This book tells the story of two Virginia residents, Mildred Jeter, part African-American and part Cherokee, and Richard Loving, a fair-skinned white boy. The two fell in love, but had to travel to Washington, D.C. to get married legally, which they did in 1958. Shortly thereafter, they returned to Virginia and took up residence.

CaseLoving3

They’d been married just a few weeks when, in the middle of the night in July, 1958, the county sheriff and two deputies, acting on an anonymous tip that the Lovings were in violation of the law, stormed into the couple’s bedroom. They informed the Lovings that their marriage license was no good in Virginia, and hauled Richard and the pregnant Mildred off to jail.

The couple eventually pleaded guilty to violating the Virginia law, which recognized citizens as “pure white” only if they could claim white lineage all the way back to 1684. The presiding judge ruled:

“Almighty God created the races white, white, black, yellow, malay and red, and he placed them on separate continents.” And but for the interference with his arrangement there would be no cause for such marriages. The fact that he separated the races shows that he did not intend for the races to mix.”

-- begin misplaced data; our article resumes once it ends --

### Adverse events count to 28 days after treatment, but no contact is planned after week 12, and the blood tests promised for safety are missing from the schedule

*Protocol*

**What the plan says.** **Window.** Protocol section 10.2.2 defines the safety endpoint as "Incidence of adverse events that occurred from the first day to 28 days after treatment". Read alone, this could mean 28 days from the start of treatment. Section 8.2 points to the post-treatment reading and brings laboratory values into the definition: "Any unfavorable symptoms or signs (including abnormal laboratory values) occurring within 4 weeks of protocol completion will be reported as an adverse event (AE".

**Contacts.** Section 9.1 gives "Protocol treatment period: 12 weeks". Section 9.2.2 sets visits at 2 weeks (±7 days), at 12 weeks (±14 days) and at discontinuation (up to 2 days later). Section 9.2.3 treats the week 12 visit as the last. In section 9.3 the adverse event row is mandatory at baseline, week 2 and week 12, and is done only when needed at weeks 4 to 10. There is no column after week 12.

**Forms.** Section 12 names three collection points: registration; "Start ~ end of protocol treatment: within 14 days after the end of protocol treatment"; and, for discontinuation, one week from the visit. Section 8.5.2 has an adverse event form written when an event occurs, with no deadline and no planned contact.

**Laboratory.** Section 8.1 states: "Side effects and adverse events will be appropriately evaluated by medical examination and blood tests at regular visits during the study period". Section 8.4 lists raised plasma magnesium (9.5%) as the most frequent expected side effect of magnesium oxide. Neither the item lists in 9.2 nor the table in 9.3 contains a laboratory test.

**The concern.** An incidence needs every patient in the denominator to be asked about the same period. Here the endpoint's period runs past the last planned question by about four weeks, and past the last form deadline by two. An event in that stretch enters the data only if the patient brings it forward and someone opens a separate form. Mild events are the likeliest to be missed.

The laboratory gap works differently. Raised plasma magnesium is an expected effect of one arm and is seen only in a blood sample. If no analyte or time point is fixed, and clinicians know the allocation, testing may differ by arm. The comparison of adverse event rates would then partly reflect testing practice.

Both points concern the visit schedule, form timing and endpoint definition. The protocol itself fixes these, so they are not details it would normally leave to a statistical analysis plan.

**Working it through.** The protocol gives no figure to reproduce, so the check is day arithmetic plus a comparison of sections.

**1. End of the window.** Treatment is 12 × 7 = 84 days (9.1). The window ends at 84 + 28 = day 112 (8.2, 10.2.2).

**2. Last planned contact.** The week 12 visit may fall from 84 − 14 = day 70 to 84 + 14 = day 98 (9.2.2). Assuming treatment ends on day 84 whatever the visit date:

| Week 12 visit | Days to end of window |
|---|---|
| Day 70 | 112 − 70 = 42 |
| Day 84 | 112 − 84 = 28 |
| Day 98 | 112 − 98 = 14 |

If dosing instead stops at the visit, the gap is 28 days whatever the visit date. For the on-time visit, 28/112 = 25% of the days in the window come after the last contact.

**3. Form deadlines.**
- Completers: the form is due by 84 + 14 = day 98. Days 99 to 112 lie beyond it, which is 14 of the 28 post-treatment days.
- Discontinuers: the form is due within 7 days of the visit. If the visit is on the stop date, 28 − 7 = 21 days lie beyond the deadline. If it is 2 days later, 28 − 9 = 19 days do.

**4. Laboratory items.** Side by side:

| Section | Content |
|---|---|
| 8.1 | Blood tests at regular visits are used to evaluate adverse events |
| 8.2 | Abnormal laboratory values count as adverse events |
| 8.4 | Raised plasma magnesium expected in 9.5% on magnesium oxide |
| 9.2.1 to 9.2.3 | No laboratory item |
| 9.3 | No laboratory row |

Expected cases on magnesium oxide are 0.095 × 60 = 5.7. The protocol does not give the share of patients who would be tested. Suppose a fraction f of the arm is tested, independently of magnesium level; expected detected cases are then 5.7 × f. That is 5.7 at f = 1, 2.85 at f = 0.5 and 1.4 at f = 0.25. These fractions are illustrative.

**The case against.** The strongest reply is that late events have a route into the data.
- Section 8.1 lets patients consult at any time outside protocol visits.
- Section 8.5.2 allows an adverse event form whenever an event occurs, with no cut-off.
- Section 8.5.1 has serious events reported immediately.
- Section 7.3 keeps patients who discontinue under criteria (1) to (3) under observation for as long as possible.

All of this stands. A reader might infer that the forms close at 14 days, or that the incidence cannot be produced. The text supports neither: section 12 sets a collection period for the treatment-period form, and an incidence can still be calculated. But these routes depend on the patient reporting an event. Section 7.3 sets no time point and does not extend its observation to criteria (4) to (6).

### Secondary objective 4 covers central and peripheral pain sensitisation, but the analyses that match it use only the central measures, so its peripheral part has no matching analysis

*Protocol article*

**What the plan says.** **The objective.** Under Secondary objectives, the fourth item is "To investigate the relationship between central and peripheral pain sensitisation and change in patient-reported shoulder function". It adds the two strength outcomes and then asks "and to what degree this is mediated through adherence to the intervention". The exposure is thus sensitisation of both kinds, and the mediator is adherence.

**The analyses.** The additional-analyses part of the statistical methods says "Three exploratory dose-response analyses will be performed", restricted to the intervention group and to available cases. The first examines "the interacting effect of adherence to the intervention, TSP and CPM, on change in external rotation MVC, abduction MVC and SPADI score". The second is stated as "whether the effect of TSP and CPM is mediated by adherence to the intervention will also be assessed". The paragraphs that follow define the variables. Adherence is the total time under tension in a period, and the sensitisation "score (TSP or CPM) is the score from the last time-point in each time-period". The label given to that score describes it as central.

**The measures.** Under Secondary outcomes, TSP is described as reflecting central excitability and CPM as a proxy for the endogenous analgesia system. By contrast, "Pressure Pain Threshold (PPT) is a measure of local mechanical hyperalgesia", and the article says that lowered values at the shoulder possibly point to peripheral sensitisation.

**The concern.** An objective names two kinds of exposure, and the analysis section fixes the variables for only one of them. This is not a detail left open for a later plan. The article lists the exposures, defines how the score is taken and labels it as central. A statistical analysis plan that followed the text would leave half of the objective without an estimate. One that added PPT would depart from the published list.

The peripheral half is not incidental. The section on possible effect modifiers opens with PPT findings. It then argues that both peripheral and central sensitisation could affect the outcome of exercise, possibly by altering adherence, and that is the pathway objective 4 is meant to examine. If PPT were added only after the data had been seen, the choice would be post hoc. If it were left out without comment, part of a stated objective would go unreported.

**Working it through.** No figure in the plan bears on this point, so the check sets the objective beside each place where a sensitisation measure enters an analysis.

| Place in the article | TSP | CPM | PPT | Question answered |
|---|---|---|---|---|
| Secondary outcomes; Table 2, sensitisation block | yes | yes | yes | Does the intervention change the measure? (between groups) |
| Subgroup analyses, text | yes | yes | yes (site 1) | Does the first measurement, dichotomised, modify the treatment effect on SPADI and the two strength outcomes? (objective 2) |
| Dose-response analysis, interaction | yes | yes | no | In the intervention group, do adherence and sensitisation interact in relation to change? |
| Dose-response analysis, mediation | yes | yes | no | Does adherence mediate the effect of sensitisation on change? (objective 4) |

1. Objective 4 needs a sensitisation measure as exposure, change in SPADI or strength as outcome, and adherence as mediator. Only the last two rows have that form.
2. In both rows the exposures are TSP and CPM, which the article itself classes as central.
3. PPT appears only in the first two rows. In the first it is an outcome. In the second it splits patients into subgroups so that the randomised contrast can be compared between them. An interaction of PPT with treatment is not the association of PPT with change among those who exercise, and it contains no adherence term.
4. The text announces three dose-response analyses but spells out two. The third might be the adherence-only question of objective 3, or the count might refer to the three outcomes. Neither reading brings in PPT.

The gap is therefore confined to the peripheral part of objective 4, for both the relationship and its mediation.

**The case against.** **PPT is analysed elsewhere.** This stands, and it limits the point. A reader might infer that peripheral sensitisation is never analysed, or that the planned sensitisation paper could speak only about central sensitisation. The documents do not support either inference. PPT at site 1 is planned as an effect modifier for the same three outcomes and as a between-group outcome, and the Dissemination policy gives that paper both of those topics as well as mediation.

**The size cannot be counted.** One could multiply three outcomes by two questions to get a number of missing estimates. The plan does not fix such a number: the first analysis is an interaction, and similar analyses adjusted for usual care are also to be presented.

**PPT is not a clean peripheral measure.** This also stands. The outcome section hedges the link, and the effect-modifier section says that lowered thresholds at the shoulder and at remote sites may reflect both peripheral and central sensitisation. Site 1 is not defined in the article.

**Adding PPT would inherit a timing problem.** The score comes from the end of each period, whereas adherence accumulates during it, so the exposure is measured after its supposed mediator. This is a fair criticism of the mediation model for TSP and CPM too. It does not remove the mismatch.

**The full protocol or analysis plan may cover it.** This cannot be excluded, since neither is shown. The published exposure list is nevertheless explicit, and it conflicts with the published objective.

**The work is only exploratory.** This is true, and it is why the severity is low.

The Lovings were convicted and sentenced to one year in jail; however, the trial judge suspended the sentence for 25 years on the condition that the Lovings leave Virginia. They moved to D.C., but missed their friends and family and the Virginia countryside. In 1964, frustrated by their inability to travel together to visit their families in Virginia, Mildred Loving wrote in protest to Attorney General Robert F. Kennedy. Kennedy referred the matter to the American Civil Liberties Union.